zero trust network

Latest TMF awards underscore cybersecurity

Of the seven new Technology Modernization Fund awards announced Sept 29, four are dedicated to improving cybersecurity, primarily through the transition to zero-trust solutions.

The Office of Personnel Management, the Department of Education and the General Services Administration all received awards to accelerate their transition to zero trust.

OPM was awarded $9.9 million to transition to zero-trust networking. According to the TMF website, OPM will establish zero-trust solutions in identity, devices, network, application workload and data. In the 2015 hack of personnel systems managed by OPM, which led to the loss of more than 20 million personnel records, one major issue was that the agency's data was not encrypted at rest on its own systems.

The zero-trust implementation is expected to save money, reduce the number of security tools required to monitor and maintain an effective cybersecurity program and improve interagency communications and collaboration efforts, TMF said. It will also enable OPM to fully comply with Biden administration’s cybersecurity executive order and give it additional identity management options for collaborating with agency partners.

The Department of Education is getting $20 million for a two-year zero-trust program to implement a zero-trust architecture to secure the citizen data it houses. zero trust program will includes strategy, architecture, design and an implementation roadmap. It will also establish a catalog of services with secure access service edge (SASE) and security orchestration, automation and response technologies. The agency is creating a program management office focused on zero-trust activities.

GSA's $29.8 million award will support the modernization of legacy systems and the transition to an advanced zero-trust architecture. It plans to replace directory designs to better accommodate the demands of telework and a secure, multi-domain, hybrid cloud architecture. It will also develop an enterprise single-sign-on with new multifactor authentication options. To shore up its networks GSA will leverage a SASE solution for microsegmentation and will upgrade its public buildings’ security networks. Increasing the use of machine learning and artificial intelligence will help GSA provide security oversight for cyber supply chain risk management and enhance core security operations centers and governmentwide public-facing digital services.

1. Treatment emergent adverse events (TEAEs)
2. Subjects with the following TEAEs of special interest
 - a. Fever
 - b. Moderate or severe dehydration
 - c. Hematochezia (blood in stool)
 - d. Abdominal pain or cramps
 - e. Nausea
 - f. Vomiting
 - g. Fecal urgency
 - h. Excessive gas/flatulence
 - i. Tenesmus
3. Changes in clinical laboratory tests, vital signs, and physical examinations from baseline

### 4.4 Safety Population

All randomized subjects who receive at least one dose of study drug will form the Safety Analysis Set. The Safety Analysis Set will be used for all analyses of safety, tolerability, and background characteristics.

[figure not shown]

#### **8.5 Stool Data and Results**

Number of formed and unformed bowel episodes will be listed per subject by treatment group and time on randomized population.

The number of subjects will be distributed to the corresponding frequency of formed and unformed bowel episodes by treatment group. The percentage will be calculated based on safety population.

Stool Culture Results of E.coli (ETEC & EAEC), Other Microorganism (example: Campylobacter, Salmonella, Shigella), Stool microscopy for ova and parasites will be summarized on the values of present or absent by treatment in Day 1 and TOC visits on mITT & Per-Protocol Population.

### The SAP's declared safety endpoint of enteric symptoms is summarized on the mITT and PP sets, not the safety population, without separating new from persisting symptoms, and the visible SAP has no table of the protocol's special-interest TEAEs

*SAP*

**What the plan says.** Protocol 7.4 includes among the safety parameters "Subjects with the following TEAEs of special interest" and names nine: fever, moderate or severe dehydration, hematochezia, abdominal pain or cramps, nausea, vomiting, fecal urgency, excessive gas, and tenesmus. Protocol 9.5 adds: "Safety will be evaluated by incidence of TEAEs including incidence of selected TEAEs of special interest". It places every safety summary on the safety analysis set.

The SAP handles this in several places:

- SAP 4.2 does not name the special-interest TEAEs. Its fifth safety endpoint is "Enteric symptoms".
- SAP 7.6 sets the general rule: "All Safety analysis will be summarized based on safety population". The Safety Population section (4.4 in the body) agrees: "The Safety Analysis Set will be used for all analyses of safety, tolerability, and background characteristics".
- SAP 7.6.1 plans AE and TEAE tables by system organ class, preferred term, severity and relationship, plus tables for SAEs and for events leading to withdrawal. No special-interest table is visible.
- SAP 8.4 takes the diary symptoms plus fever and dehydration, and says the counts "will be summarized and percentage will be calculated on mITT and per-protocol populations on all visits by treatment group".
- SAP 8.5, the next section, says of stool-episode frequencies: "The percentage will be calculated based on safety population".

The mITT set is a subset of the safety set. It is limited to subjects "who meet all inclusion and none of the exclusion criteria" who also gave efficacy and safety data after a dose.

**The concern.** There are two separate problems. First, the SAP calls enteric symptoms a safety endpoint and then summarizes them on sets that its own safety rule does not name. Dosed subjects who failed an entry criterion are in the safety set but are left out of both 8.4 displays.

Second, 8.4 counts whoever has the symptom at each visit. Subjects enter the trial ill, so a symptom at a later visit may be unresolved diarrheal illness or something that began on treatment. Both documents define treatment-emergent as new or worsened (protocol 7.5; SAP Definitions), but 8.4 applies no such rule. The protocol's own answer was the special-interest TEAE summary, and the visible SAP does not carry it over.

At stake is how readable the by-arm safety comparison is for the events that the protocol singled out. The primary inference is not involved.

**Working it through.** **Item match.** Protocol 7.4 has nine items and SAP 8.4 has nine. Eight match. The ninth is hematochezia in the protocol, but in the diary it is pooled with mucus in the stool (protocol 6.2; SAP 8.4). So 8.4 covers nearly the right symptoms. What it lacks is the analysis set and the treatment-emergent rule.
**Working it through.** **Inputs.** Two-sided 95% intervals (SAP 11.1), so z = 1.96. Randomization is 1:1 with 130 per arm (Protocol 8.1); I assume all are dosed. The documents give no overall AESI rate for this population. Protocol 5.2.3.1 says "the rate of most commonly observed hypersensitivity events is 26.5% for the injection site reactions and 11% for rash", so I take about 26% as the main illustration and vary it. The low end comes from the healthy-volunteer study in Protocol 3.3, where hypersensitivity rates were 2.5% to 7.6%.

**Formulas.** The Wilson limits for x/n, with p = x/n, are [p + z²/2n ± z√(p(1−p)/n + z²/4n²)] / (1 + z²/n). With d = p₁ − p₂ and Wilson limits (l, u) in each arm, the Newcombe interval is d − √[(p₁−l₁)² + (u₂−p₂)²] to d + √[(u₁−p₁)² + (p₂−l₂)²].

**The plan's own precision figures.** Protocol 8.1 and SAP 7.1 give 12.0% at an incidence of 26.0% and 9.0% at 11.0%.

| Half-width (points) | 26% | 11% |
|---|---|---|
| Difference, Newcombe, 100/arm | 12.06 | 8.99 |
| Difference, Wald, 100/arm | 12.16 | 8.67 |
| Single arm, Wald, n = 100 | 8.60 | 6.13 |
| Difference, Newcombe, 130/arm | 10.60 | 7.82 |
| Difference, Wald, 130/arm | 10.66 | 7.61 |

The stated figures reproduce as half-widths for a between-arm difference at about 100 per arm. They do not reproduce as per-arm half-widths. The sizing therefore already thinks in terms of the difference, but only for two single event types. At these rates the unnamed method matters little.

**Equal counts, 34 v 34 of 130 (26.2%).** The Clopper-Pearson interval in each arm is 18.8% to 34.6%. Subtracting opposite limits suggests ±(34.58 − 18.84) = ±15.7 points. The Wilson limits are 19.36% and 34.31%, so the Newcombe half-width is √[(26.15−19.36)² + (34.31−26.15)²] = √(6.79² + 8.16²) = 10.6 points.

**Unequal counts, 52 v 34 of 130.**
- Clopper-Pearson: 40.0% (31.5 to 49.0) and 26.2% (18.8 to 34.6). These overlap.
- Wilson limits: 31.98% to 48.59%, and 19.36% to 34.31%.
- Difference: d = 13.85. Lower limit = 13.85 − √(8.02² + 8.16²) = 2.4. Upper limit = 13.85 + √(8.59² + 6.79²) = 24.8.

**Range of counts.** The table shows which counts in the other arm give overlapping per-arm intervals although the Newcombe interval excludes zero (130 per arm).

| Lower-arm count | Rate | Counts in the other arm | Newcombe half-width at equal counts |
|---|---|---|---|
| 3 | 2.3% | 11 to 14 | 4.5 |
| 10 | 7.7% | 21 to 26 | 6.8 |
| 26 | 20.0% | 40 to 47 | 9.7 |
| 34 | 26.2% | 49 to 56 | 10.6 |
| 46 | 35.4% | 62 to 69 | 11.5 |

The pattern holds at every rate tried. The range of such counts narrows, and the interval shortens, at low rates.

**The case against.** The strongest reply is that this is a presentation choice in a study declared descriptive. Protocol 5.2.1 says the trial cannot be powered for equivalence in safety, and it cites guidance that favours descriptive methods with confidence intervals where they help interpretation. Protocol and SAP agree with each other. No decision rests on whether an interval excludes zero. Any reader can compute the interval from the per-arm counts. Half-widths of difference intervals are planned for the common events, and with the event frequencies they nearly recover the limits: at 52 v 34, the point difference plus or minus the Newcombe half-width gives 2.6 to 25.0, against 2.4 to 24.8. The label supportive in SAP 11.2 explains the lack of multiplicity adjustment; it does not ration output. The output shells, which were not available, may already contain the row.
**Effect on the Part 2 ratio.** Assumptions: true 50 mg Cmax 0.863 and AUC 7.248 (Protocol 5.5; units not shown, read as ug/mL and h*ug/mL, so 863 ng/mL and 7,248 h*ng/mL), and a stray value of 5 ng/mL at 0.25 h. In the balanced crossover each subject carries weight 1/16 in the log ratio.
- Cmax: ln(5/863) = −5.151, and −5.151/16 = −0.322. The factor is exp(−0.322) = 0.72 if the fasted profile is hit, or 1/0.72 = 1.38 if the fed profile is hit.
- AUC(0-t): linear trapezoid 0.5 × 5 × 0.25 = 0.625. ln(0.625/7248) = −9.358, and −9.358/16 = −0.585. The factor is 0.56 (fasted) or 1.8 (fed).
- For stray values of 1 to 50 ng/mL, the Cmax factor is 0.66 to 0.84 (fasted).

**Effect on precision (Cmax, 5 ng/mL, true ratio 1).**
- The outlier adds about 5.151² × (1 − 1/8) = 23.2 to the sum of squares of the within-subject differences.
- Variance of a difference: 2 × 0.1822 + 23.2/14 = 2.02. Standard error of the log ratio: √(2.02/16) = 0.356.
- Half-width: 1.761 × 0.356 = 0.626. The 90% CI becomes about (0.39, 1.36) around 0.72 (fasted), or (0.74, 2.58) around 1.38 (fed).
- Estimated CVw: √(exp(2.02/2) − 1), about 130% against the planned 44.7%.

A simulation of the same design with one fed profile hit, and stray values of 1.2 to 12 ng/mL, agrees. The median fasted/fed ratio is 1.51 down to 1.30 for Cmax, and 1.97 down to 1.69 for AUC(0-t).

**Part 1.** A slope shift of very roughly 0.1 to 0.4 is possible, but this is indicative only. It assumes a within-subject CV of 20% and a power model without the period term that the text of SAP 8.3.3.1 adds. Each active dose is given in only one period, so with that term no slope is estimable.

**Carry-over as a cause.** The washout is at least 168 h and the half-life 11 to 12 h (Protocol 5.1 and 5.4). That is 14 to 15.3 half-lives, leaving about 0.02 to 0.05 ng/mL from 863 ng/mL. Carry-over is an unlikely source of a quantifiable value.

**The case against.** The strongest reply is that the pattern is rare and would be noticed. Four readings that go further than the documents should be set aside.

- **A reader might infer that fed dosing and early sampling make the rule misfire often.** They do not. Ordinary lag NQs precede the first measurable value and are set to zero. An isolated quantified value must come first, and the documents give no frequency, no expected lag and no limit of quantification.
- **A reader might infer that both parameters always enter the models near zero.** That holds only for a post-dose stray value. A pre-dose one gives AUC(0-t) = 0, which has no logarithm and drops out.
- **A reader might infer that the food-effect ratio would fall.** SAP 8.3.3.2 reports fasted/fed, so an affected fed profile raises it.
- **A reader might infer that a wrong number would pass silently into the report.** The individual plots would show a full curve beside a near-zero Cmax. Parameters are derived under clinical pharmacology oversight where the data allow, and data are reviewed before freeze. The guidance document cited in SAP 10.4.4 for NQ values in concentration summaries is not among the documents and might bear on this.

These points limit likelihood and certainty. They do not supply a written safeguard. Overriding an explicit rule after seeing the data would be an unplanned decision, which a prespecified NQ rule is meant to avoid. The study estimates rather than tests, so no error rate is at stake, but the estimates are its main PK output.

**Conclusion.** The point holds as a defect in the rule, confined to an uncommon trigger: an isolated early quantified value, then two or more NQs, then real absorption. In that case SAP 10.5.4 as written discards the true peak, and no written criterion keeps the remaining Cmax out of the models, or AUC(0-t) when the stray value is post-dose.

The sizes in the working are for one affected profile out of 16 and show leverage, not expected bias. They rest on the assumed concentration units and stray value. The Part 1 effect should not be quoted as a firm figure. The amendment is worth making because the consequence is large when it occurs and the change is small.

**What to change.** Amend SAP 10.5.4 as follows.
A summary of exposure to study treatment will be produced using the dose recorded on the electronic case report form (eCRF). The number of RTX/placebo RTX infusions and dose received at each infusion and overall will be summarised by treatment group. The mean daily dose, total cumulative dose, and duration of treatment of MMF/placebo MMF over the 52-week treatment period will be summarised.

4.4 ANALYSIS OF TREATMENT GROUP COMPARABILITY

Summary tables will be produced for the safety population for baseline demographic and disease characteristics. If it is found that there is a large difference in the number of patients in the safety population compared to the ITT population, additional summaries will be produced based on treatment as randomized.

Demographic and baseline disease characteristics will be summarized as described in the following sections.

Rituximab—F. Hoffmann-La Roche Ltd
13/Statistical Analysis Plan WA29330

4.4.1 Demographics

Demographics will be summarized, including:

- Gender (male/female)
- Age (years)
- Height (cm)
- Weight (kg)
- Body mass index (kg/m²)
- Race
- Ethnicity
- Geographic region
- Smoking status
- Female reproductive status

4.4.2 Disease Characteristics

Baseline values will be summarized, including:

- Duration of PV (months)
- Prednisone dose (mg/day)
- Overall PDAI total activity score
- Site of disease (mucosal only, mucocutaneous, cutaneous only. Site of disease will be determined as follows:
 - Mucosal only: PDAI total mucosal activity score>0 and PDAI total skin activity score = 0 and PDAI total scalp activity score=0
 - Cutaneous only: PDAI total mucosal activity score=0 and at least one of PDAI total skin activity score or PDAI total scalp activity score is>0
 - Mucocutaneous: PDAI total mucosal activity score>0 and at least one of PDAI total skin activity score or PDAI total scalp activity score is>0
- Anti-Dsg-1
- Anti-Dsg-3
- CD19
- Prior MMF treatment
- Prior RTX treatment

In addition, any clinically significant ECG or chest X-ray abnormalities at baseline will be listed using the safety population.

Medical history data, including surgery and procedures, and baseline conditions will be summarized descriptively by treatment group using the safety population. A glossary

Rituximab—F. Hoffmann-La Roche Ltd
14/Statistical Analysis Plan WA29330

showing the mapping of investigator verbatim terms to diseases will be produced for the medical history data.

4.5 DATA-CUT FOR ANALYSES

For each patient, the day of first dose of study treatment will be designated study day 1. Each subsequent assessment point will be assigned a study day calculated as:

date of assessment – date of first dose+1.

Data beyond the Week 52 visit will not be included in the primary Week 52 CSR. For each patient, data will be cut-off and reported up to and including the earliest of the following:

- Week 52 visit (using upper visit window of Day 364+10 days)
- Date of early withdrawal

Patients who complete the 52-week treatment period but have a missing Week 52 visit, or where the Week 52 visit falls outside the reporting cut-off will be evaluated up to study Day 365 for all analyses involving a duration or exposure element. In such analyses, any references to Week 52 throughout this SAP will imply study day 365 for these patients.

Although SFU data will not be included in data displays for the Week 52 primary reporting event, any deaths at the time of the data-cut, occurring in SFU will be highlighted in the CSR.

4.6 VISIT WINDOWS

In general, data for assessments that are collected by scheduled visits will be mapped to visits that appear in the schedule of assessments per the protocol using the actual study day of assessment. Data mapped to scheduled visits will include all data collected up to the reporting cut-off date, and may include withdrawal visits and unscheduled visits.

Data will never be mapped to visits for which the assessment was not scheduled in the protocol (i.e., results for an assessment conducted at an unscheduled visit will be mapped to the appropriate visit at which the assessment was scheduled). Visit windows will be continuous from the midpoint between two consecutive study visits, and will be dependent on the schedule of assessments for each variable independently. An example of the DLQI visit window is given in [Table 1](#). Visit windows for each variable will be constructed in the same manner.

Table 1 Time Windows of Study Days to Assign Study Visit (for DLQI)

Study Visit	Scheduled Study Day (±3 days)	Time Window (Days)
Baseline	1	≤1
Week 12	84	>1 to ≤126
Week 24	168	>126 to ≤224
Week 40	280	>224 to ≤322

Separately, GSA will get $187 million – by far the single largest TMF award in the history of the program – to secure and scale up GSA's identity management solution is used by 27 agencies across more than 200 government services, but it still doesn't reach some of the biggest public-facing federal programs. The TMF funding is designed to improve cybersecurity of the service and establish an in-person identify verification option for users who don't have digital credentials to create a account. The funding will also be used to make it easier for agencies to adopt

GSA also received funding to transition to a secure cloud-based solution for cross-agency collaboration, authentication and other shared services capabilities.

For the other two new TMF awards, the Department of Homeland Security was awarded $50 million to support border technology integration – bringing together multiple independent data systems and paper-based systems to "more efficiently, effectively, and humanely process noncitizens encountered at our Southwest Border," according to the TMF website.

No details were available on the classified project with regard to the agency receiving the funds or what they will be used for. The TMF funding for the classified project award appears to be about $14.3 million.

TMF was established in 2017 under the Modernizing Government Technology Act and serves as a revolving fund for IT projects that significantly improve cybersecurity and advance citizen services. In addition to the $1 billion infusion under the American Rescue Plan Act earlier this year, the TMF board also eased some of the fund's payback requirements to incentivize more agencies to apply.

A version of this article was first posted to FCW.

About the Author

Adam Mazmanian is executive editor of FCW.

Before joining the editing team, Mazmanian was an FCW staff writer covering Congress, government-wide technology policy and the Department of Veterans Affairs. Prior to joining FCW, Mazmanian was technology correspondent for National Journal and served in a variety of editorial roles at B2B news service SmartBrief. Mazmanian has contributed reviews and articles to the Washington Post, the Washington City Paper, Newsday, New York Press, Architect Magazine and other publications.

Click here for previous articles by Mazmanian. Connect with him on Twitter at @thisismaz.


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